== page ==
Beer is one of the oldest beverages human kind ever produced. Brewing started back in fifth millennium BC in ancient Egypt and Mesopotamia, and was spread throughout world. Sumerians even had a beer goddess, Ninkasi. The first beers were home brewed. These beers were thick and had solids left from fermentation. People drank it by sucking it out of bowls and pots with hollow reeds (right).
At Middle ages, monastery brewhouses started to appear across Europe. When medieval monks in Europe started producing beer in large quantities, storage of beer became an issue. Putting beer into barrels then came into widespread practice. Originally, this was done to supply the monastery with a supply of beer for a given period. However, it became known to the general population that the monasteries had beer and the practice of the monks selling the beer became common.
Storage in barrels came with a better way to serve: Joseph Bramah’s beer engine (right). Bramah was a British inventor who invented the beer engine. This engine was initially developed for pumping English style ale. As Americans’ taste switched from ale to lager, the engine started to become ineffective because it caused too much foaming. There arose a need for a new system that allow the beer to be served cold, maintain the carbonation in the beer and allow the beer to be poured without too much foam.
The brewers owned saloons and used their own proprietary dispensing mechanisms and storage systems. Some of the brewers adopted newly developed refrigeration systems while some still counted on good old ice. Over time, the beer was served at the saloon taps using compressed gas. This gas was typically air, which oxidized beer and made it taste stale. During this period, pasteurization of beer became common in order to allow quality to be maintained through shipping and delivery. Without brewery freshness and combined with poor dispensing and serving methods, draft beer fell out of favor and bottled beer became popular.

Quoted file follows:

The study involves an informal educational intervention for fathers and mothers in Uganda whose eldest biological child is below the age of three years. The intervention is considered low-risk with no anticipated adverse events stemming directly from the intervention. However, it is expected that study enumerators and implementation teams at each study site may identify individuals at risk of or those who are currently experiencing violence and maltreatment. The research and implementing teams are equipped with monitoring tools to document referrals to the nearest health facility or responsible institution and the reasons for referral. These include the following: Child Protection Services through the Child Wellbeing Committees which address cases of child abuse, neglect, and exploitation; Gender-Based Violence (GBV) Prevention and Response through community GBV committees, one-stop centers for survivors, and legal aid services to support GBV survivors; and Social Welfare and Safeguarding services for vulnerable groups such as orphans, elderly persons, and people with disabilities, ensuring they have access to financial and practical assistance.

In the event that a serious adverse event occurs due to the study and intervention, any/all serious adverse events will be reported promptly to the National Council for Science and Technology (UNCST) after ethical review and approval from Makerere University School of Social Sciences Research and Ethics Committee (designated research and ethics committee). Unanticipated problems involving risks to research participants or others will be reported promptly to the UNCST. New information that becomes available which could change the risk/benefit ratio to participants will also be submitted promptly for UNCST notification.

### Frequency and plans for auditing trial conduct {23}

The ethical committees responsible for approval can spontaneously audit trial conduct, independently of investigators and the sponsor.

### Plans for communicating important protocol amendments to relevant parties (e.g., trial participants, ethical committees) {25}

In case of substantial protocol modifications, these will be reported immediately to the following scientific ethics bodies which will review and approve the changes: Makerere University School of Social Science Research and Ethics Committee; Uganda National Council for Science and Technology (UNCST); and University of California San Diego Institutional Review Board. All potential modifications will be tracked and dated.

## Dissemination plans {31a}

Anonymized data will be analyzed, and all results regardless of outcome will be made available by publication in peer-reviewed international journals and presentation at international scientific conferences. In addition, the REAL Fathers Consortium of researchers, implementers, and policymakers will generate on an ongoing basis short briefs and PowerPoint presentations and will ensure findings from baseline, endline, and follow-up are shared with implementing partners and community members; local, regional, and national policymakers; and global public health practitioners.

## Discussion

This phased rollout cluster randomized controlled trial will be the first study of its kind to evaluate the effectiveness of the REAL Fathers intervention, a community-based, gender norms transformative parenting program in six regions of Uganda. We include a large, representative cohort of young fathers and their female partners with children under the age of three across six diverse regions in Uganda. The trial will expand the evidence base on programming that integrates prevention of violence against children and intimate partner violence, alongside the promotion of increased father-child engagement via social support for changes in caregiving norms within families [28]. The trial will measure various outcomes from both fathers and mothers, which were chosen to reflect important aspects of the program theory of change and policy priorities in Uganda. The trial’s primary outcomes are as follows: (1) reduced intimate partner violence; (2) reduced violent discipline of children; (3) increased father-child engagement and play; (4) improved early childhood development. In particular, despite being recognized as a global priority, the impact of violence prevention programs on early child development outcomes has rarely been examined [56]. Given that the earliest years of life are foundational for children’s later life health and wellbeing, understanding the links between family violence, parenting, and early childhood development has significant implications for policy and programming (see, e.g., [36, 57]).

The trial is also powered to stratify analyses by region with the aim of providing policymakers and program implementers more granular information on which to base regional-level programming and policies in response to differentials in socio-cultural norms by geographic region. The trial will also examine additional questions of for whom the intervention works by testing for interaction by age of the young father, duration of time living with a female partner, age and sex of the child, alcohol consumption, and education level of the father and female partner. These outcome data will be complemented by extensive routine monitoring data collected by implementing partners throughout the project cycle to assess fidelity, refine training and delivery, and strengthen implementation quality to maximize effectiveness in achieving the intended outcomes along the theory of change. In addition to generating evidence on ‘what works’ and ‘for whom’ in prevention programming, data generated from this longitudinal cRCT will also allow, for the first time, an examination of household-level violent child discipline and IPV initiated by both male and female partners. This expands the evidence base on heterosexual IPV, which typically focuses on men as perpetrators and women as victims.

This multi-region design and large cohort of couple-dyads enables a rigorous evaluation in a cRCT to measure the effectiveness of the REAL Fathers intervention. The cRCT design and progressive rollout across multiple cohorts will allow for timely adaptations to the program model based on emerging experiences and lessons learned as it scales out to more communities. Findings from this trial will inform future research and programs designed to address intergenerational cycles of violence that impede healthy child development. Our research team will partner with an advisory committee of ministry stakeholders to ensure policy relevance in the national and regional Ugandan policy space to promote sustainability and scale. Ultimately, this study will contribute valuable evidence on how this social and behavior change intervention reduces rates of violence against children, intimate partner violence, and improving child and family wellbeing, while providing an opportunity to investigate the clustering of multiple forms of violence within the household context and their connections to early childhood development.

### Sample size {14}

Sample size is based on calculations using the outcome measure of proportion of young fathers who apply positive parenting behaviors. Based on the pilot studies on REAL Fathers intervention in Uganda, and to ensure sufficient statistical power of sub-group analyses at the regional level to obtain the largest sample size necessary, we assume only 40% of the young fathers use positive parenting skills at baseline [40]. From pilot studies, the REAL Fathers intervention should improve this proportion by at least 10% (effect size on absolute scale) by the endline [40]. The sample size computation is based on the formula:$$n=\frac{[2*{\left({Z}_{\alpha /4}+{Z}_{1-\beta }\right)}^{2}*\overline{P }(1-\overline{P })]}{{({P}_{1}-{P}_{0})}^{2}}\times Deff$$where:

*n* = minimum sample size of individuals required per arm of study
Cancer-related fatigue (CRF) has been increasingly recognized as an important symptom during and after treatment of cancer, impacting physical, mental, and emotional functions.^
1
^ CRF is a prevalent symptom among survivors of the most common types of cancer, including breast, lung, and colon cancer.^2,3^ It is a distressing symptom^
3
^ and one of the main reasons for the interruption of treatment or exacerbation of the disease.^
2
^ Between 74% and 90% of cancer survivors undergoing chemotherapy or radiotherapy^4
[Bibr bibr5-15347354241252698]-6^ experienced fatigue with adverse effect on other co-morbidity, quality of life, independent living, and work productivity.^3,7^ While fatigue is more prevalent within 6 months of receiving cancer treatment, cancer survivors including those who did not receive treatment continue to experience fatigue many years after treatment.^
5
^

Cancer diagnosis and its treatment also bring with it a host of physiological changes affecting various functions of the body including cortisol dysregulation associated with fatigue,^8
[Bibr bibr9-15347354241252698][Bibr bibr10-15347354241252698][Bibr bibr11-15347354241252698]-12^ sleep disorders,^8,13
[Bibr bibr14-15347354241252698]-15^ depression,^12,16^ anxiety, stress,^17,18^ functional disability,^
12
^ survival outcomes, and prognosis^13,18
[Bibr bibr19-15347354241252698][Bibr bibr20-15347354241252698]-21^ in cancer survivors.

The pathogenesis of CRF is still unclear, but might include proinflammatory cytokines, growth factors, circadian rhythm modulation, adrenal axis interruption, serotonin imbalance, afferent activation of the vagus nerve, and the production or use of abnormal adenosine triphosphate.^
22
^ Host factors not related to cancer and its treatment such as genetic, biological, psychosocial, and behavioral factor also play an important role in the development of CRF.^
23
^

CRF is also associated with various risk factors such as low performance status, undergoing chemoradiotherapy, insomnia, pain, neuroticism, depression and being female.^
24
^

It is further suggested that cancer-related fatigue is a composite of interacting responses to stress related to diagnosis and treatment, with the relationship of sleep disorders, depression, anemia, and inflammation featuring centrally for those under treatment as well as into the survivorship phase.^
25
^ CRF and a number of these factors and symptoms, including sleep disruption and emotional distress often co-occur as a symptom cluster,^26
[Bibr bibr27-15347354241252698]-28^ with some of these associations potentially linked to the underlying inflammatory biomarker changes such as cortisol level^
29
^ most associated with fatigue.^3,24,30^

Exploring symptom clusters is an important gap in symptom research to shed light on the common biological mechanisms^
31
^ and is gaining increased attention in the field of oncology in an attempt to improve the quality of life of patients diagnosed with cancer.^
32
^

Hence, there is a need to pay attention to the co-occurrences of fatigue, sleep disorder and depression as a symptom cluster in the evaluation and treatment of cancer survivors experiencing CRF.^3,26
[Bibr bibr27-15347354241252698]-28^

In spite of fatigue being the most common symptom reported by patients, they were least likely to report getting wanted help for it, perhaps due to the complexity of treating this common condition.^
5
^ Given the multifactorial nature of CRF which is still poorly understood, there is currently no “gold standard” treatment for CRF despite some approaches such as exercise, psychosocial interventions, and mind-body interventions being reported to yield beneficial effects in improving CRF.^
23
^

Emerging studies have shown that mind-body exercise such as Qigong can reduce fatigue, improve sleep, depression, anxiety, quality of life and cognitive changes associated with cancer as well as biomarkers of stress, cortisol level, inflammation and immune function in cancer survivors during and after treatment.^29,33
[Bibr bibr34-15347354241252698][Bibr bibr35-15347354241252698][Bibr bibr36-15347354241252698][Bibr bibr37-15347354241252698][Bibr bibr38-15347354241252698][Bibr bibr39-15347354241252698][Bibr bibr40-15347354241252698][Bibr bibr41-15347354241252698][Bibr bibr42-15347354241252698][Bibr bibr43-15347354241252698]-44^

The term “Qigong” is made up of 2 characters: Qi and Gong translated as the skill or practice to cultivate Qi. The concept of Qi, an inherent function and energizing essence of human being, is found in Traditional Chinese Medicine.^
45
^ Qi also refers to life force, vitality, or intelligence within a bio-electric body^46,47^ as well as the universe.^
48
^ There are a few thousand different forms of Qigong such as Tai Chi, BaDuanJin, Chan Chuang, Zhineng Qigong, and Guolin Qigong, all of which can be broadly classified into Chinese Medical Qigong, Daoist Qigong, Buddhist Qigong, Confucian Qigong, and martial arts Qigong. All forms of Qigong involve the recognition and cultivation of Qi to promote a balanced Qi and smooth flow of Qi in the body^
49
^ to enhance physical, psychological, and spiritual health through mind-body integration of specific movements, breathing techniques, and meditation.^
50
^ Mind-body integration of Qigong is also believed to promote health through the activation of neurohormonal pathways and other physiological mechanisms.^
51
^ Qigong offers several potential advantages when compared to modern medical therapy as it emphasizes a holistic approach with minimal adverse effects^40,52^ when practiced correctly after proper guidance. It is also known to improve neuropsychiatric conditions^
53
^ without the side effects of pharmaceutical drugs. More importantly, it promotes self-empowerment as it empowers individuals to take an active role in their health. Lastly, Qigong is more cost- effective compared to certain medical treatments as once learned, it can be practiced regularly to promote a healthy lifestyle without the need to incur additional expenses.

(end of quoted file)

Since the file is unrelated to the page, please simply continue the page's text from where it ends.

Recently the technology for serving draft beer was simplified by using pre-packaged, compressed carbon dioxide and draft beer started to make a comeback. In current draft beer systems, the keg hast two lines. One connected to the CO2 tank and one carrying the beer to the tap. The CO2 creates pressure and pushes beer to the tap, into the glass (left). There is also a cooling line right next to the beer line, which keeps beer cold through the line.
Nowadays we see a strong trend towards craft beer. 21st century consumers are looking for good quality beer together with new experiences. At Pubinno, we invented a revolutionary smart beer tap that serves 21st century beer to the 21st century consumers. Our plug&play and smart beer tap, monitors 10 parameters such as pressure, flow rate and temperature to serve the same perfect beer every time. Our smart flow algorithm and patent pending robotics make sure foaming is minimized also making sure bartenders can do necessary adjustments. Our cloud platform enables breweries and bars to track their operations and beer quality in real time. Welcome to the future of draft beer!